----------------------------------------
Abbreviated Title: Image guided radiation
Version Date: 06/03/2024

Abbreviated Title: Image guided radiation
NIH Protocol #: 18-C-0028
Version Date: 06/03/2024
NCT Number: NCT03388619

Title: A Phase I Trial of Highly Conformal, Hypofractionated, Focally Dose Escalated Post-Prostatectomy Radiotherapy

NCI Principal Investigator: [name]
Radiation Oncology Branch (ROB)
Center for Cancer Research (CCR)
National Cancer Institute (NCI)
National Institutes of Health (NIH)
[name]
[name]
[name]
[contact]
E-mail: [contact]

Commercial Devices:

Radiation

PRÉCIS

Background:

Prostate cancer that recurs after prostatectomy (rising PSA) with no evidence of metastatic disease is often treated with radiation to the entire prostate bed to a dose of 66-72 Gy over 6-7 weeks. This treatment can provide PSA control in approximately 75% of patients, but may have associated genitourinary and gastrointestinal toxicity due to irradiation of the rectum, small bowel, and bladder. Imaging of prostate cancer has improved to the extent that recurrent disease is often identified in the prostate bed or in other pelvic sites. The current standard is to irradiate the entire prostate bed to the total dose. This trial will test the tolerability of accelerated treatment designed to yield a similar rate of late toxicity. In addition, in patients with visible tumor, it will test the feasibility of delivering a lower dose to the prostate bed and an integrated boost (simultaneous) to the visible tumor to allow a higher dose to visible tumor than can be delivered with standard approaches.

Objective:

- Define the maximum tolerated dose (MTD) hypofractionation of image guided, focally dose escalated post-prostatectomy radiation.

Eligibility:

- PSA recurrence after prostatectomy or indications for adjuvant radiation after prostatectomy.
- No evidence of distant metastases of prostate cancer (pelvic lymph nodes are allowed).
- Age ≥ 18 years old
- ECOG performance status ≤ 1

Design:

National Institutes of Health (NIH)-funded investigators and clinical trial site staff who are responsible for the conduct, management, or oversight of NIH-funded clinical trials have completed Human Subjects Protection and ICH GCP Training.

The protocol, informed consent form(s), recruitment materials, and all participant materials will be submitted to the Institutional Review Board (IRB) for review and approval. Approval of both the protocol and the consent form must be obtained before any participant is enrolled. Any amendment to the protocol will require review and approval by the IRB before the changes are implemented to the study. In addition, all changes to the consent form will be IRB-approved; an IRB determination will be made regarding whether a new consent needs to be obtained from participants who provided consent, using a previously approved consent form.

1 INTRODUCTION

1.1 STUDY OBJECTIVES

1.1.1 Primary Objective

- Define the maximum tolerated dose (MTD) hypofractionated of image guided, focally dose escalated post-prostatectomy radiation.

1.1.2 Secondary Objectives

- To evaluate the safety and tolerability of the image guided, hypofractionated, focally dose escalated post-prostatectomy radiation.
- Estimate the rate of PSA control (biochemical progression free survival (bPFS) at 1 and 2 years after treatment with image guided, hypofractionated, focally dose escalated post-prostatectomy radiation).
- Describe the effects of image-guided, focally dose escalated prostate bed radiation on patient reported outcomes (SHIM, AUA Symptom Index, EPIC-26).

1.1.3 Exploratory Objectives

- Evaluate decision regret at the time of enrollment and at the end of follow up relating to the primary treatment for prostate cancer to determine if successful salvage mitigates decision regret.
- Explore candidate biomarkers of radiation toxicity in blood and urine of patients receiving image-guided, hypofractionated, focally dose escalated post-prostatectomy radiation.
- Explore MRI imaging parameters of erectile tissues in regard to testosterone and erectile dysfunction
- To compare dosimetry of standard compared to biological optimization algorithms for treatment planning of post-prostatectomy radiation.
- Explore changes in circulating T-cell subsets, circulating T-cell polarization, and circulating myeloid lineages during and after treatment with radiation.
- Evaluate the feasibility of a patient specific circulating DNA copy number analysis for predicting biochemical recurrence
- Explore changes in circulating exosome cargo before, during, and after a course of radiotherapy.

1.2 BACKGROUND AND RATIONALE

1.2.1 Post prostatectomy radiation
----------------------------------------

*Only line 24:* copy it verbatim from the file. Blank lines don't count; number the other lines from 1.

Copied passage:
- Define the maximum tolerated dose (MTD) hypofractionation of image guided, focally dose escalated post-prostatectomy radiation.